The importance of building local industries
“By stimulating industry, by rewarding ingenuity and by using most efficaciously the peculiar powers bestowed by nature, it distributes labour most effectively and most economically: while, by increasing the general mass of productions, it diffuses general benefit, and binds together by one common tie of interest and intercourse, the universal society of nations throughout the civilized world”. - David Ricardo
I took a drive up Great North road last weekend from Kabulonga towards Kabangwe, a peri urban community situated north of Lusaka, on the Great North Road past Heroes’ stadium. This route, which I have taken countless times, revealed a very interesting phenomenon. The numerous Spar stores located along my route had Pick n Pay “coming soon” banners hanging prominently beneath the Spar signage. Spar is indeed leaving the Zambian market and it would appear Pick n Pay will be slotting into their place. The weaknesses exposed in the supermarket industry by the disruption in the supply chain due to the closure of borders brought by COVID-19 (check out last month’s blog for a deeper read on this) has led to a shake-up in the industry.
It is no secret that Zambia imports more goods and services annually than she exports; approximately 4.5% more – though it is believed this is a conservative estimate. Her main trading partners being: South Africa (29%); China (14%); Democratic Republic of Congo (15%); UAE (6%) and India (5%). The rest of the world combined represents 32%. According to 2018 figures , Zambia imported a total of USD 9.4 billion worth of goods and services.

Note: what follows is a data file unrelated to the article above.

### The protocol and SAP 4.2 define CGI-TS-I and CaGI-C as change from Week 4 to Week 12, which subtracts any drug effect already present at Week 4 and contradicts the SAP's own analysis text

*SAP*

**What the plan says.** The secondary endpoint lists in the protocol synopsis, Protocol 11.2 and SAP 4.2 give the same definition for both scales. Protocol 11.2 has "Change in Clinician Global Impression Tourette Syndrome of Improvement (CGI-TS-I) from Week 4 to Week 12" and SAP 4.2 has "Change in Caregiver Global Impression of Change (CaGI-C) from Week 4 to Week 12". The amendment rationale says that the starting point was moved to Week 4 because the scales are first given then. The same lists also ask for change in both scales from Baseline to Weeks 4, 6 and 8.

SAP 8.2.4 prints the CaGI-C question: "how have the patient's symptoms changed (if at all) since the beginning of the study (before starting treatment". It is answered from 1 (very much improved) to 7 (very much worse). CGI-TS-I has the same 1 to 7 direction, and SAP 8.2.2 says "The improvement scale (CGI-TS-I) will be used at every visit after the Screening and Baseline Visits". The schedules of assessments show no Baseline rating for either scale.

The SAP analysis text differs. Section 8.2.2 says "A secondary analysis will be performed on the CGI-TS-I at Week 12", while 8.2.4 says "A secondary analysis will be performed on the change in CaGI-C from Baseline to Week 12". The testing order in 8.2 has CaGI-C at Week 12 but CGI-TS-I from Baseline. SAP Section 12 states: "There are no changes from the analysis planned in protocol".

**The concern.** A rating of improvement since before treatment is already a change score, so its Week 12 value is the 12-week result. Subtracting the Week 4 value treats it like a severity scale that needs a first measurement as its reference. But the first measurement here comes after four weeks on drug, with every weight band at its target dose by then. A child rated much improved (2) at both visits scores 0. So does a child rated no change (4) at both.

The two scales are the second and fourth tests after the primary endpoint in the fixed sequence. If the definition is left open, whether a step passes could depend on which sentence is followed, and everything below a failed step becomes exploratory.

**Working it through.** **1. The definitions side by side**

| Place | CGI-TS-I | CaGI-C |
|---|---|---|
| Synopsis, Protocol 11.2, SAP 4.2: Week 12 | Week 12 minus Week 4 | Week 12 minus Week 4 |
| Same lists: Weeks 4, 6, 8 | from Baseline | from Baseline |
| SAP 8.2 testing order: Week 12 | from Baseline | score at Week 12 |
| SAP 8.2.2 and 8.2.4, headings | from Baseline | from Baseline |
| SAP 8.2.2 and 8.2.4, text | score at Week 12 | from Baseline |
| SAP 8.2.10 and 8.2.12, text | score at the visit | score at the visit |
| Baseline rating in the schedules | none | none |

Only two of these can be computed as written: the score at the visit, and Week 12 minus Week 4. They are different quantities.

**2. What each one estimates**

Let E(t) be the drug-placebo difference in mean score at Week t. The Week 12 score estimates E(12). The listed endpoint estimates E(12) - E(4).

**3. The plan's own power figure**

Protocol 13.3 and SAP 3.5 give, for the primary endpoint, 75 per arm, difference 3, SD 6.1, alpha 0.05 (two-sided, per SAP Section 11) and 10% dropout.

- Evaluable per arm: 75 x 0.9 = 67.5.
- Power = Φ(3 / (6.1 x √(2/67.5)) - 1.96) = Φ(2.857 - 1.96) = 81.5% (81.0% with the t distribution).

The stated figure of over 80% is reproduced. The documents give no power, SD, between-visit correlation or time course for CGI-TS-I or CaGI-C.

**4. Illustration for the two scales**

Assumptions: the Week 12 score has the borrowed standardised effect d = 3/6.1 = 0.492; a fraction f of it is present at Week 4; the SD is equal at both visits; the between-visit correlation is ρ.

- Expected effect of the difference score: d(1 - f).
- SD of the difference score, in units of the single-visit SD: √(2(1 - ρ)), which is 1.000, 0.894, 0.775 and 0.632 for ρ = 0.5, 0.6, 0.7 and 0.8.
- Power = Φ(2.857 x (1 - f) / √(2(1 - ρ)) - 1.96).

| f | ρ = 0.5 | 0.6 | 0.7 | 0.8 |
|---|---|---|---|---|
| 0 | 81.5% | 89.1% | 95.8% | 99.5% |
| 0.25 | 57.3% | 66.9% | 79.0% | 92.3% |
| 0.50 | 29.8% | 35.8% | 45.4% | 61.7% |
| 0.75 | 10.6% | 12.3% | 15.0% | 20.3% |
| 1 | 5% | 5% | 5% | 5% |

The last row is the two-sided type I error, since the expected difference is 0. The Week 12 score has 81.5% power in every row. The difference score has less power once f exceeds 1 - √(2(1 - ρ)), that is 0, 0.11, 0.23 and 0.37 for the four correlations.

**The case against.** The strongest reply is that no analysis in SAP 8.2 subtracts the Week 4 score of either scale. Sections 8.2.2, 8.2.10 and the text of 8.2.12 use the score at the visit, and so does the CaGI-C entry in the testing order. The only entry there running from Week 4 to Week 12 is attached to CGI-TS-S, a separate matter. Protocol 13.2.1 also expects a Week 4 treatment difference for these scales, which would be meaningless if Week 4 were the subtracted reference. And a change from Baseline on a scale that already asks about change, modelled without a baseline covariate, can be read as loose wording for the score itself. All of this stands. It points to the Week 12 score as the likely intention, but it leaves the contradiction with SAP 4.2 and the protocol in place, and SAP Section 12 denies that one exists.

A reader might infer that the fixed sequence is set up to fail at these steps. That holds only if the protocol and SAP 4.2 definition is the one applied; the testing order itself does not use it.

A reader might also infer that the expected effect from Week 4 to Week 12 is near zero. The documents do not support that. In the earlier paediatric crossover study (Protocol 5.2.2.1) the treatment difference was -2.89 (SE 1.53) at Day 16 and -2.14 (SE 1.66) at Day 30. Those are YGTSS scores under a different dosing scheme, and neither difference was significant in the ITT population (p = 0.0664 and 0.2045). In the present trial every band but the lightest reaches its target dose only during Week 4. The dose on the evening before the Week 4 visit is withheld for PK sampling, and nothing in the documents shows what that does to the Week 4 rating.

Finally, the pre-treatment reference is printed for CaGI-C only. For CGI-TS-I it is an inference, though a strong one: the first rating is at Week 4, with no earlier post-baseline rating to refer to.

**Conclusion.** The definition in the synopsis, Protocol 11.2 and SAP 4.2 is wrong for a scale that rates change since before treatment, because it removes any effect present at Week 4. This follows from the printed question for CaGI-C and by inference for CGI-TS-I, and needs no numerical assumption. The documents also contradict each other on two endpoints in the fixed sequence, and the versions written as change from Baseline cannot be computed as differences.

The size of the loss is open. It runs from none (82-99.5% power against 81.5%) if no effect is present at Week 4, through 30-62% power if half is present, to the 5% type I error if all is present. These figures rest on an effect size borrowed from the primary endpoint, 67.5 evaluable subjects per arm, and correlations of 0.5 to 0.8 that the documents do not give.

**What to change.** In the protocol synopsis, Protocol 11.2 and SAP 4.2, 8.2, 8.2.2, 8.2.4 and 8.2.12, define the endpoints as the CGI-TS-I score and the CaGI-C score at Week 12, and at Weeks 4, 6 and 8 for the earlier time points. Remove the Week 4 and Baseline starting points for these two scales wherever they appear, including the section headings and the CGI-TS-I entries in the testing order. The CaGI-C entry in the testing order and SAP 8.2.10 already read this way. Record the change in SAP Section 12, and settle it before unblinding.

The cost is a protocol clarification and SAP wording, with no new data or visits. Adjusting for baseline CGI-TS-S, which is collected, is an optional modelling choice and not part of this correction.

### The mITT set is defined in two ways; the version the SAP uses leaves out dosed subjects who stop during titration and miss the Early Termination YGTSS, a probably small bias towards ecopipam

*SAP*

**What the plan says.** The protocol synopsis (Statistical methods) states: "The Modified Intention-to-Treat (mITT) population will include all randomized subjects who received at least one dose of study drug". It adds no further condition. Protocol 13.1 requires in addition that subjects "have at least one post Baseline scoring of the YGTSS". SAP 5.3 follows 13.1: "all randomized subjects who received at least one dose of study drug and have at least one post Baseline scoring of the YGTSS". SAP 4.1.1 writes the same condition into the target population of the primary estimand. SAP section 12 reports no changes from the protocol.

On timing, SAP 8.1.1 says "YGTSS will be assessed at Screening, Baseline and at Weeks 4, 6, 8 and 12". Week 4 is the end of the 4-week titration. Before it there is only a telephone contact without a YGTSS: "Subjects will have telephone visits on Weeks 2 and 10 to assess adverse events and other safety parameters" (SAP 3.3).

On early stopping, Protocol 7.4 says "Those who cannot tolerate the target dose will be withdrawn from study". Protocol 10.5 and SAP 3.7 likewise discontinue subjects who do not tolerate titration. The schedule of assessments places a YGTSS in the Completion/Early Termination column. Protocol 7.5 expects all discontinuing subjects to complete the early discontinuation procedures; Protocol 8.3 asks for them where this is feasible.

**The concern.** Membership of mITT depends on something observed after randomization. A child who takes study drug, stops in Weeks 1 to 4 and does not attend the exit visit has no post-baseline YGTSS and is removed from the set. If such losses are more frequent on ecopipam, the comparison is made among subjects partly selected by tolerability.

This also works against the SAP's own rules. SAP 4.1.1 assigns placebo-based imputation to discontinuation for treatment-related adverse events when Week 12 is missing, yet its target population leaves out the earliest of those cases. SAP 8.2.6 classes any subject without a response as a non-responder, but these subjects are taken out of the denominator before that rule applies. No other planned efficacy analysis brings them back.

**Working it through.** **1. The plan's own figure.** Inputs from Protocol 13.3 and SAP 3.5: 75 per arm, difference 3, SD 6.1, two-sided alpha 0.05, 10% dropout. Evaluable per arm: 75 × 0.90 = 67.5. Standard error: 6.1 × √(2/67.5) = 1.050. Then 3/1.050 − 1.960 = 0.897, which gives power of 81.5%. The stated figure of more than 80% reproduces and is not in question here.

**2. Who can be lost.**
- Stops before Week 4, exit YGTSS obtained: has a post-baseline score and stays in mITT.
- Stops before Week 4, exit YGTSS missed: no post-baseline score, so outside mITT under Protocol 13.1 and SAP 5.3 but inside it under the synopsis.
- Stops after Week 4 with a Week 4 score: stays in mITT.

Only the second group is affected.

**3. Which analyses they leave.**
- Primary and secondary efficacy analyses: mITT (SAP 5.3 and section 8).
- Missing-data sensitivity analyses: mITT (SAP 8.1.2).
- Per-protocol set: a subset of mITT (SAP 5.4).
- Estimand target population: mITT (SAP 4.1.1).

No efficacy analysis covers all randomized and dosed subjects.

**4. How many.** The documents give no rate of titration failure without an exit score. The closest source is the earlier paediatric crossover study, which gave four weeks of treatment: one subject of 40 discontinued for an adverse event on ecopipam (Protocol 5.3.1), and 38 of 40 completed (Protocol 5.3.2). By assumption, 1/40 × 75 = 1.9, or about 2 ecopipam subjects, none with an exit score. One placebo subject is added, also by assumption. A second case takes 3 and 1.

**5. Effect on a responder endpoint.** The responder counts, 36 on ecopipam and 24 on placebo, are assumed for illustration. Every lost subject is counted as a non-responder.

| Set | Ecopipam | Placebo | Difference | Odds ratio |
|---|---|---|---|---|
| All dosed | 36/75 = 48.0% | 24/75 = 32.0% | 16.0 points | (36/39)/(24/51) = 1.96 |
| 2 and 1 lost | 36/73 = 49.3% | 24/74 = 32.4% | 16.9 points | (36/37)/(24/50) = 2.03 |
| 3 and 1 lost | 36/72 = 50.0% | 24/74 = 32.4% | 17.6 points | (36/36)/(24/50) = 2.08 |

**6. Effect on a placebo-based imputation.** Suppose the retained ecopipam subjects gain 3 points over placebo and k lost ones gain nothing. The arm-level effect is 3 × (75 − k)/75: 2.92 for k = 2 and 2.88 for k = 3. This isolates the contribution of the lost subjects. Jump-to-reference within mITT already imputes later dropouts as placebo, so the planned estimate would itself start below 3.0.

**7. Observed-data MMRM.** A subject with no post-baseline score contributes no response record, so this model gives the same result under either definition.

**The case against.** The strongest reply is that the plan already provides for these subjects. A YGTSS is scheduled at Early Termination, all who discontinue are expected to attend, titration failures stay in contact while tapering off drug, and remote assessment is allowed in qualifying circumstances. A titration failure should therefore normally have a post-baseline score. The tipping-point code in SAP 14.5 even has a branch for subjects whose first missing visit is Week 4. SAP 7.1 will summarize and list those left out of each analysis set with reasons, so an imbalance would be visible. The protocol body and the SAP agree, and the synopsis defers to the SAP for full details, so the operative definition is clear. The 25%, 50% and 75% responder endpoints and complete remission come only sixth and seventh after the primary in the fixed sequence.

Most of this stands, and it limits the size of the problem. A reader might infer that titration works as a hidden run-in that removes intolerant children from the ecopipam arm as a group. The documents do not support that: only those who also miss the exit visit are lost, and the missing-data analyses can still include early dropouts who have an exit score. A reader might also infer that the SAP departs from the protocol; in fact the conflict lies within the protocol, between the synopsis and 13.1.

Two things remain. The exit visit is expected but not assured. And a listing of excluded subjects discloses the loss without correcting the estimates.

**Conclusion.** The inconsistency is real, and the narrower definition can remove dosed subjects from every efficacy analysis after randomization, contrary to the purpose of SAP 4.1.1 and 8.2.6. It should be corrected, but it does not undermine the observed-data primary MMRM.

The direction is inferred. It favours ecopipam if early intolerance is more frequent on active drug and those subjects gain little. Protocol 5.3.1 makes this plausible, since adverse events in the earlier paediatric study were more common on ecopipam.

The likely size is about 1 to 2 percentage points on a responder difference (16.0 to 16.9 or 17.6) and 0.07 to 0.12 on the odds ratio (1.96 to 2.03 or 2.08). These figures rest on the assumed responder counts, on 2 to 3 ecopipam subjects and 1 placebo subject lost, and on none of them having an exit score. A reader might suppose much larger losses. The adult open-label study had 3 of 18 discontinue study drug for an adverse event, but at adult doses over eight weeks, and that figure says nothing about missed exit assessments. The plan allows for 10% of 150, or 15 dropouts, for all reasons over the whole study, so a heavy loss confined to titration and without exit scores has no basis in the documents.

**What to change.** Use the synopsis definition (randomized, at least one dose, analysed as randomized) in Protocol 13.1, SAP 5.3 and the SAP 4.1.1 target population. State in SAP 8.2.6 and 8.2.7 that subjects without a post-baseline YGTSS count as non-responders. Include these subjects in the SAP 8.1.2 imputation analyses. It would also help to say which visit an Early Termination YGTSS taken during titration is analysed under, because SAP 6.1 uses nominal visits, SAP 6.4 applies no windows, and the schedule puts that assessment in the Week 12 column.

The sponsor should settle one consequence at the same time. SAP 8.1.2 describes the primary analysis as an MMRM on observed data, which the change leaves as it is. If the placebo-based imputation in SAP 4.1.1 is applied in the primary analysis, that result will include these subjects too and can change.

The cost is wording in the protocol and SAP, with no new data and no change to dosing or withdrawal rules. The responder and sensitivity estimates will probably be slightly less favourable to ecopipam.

Allow me to direct your attention to the agri space and the supermarket sector in Zambia. There are 4 larger chain grocers on the Zambian market, namely; Shoprite, Pick n Pay, Choppies, and Cheers. Other stores have differentiated models and form a smaller part of the grocer market. Heck! even Game Stores and Woolworths carry groceries in their establishments, but they are marketed at premium prices which cater to a select consumer. One observation is that the majority of these supermarket chains are South African (SA). With the largest portion of Zambian imports coming from SA, from agri produce to shoe polish, this presents serious complications for local grocers. I visited one of the aforementioned grocery shops, only to find a whole section with empty shelves. One would expect store shelves to be filled with inventory covered in eye-catching marketing labels, instead there stood before me a dismal curtain of grey “nothingness” supported by skeletal metal structures. It was a weird sight as empty shelves are not commonplace in Zambia.